A polishing compound works to eliminate minor blemishes on your boat’s surface while also restoring it to its original brilliance and luster.

Remember to find a compound suitable for your boat’s construction: wood, aluminum, or fiberglass. Also, most manufacturers offer varying gradients of compound strength depending on your boat’s surface condition.

Apply the polishing compound in small sections to ensure complete coverage. Of course, you’ll want to make sure to follow the manufacturer’s instructions; however, generally, you can either apply the compound with a soft cloth or electric buffer using a circular motion.

PRO TIP: Polish your boat gently, slowly, and consistently.

Run over your boat’s entire exterior with a polishing pad to complete this step of the process.

Step 5. Wax On, Wax Off

Wax On, Wax Off

Again, before you are ready to wax your boat, make sure that the wax you choose is suitable for your boat’s surface. Furthermore, it is always good to ask your manufacturer for recommendations.

Boat owners worldwide trust Meguiar’s Marine/RV Pure Wax to protect their boat surfaces from different water environments. This product is easy-to-use and leaves your boat looking as good as new.

Applying your favorite wax by hand is acceptable; however, an electric buffer will make your job that much easier. Be sure to use a steady circular motion to apply the wax to your boat by section.

Once your entire boat is covered entirely, give it a few moments to dry. You’ll know it’s time to move on to the next step once you begin to notice a hazy film appear on your boat’s surface.

The final step of the waxing process is to buff the wax- as you move along, you will slowly see your boat come back to life in all its former glory. For best results, you will want to use a similar method as suggested earlier with the polish- slow, gentle, and consistent.

Extended Tips

As you have seen, waxing a boat is a very systematic job that is relatively straightforward but labor-intensive. Here are some other pointers to make the most out of your boat’s day at the ‘your’s truly’ spa.

  • Be sure to dedicate enough time to complete the entire process from start to finish.
  • Employ friends and family to help if you have a larger boat. If you go this route, be friendly as you explain how to do the various tasks.
  • Choose an electric buffer (if you choose to go this route vs. a hand application) that you can handle. I suggest that you hold several floor models before making a purchase. I have been on the Makita bandwagon, so I use the Makita 7″ Polisher- although you can find quality polishes for much cheaper.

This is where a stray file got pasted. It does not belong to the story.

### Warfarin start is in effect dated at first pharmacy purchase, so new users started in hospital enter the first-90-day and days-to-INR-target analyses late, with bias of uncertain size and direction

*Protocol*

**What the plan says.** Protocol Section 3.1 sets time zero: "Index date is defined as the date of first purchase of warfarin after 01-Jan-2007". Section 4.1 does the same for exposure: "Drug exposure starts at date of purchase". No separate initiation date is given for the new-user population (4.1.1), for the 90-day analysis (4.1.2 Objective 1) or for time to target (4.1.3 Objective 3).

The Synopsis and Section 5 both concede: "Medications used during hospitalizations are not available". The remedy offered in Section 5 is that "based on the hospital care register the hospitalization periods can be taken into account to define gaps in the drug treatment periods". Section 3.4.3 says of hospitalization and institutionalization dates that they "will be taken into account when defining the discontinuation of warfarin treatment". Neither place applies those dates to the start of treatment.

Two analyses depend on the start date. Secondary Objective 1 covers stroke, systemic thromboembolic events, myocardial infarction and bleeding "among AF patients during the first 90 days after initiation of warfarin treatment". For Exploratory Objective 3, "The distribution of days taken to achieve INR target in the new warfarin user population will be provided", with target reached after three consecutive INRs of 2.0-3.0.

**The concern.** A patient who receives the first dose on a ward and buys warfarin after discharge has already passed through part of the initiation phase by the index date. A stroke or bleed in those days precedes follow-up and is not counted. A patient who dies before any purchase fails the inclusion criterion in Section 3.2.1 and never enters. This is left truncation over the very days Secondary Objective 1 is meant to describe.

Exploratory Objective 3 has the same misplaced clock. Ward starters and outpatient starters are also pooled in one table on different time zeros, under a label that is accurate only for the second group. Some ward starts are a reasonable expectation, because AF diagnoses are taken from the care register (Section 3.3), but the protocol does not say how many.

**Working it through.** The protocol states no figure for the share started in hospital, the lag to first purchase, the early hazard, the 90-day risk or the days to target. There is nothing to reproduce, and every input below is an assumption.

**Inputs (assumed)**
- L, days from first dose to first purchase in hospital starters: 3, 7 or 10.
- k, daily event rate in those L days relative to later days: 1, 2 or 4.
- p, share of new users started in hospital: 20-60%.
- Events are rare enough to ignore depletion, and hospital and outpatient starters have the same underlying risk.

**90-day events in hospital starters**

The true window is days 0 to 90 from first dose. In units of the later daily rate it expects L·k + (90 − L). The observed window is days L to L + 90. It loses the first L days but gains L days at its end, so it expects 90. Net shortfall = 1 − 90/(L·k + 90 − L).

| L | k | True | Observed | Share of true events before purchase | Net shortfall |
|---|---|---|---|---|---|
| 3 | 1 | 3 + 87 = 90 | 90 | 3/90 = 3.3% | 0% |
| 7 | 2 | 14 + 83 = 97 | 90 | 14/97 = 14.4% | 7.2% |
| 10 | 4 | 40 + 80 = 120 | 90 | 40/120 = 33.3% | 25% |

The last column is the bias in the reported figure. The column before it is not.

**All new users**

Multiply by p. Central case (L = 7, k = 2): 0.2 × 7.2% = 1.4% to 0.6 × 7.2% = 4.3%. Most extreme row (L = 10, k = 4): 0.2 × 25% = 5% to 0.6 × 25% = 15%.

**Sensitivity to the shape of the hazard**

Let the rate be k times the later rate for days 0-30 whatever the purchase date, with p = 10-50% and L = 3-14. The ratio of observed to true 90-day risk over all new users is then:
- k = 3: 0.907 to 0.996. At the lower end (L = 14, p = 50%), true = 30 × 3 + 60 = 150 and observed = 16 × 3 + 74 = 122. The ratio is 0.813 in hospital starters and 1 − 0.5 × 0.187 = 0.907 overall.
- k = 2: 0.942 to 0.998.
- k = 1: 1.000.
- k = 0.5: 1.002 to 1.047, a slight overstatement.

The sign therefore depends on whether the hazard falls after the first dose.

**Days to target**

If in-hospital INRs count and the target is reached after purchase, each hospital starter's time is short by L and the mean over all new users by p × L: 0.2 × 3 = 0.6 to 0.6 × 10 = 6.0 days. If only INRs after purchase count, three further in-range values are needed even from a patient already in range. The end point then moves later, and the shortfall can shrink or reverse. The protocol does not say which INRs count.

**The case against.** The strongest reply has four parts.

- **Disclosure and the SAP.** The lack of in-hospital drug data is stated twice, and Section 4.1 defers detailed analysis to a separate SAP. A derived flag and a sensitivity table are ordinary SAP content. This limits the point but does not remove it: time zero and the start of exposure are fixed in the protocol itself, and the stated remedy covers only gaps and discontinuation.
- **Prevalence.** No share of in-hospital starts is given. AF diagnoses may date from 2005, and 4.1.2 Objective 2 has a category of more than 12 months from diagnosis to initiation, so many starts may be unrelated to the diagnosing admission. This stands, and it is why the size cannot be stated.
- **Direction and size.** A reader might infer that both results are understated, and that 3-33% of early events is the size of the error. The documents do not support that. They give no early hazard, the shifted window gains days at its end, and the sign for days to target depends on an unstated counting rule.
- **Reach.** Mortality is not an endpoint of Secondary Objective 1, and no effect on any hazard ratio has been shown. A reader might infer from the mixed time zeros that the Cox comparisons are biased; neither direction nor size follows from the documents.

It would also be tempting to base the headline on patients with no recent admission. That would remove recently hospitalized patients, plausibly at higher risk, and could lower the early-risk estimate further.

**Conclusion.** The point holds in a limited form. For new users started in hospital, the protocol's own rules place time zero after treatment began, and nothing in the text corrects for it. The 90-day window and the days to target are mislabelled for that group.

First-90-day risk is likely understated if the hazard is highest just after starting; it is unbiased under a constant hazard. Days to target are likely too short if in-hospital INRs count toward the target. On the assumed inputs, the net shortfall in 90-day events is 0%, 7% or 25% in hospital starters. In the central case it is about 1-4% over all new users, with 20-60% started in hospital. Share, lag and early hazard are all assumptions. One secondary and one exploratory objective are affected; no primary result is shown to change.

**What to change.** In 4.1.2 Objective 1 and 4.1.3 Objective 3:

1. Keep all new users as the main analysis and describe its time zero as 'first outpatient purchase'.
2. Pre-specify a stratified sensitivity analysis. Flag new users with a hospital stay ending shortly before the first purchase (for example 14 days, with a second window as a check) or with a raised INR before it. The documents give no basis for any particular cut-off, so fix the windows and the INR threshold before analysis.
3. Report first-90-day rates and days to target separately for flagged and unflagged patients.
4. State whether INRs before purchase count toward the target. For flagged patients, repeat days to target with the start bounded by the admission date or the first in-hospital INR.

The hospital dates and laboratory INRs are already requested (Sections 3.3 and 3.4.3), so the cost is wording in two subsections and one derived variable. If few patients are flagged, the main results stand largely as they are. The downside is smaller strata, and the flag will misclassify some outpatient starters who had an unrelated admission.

• Use the prescribed amount of solution throughout each step. Under or over-saturation can make the job ineffective- not to mention more work and material waste.
  • Work slowly and precisely. As you come across lettering, emblems, decals, or other accessories, use special care not to rub these more delicate areas with too much force.

How Often Should You Wax Your Boat?

How Often Should You Wax Your Boat

The truth is, if you read ask five different boat owners this same question, you are likely to be given five very different responses. If you perform each step with care, waxing your boat too often is impossible.

That said, use your best judgment to come up with a waxing schedule that suits you and your boat’s personality. Regular cleaning (a thorough rinse down after each use) is paramount to the longevity of your boat’s surface.

Take into consideration the particular water environment that you cruise in and how often you use your boat. In addition, how you store your boat between use is also worthy to note.

Boats used several times a week and exposed to the sun all-season long should be waxed more often than a boat kept underneath a carport between less frequent use.

Some will recommend waxing your boat at least twice a year, and some will say every three or four months. Honestly, I enjoy cleaning and waxing my boat and turning it into a monthly activity that my entire family enjoys participating in.


Waxing your boat is periodically is an essential function of boat ownership. It preserves and protects your investment and keeps your boat looking good as it moves across the water.

Be sure to choose cleaning and waxing products that suit your boat’s construction and pick the electric buffer that feels comfortable in your grip.

Remember to follow the steps in this article for best results.

Please leave any questions or concerns about how to wax a boat in the comment section below.

Leave a Comment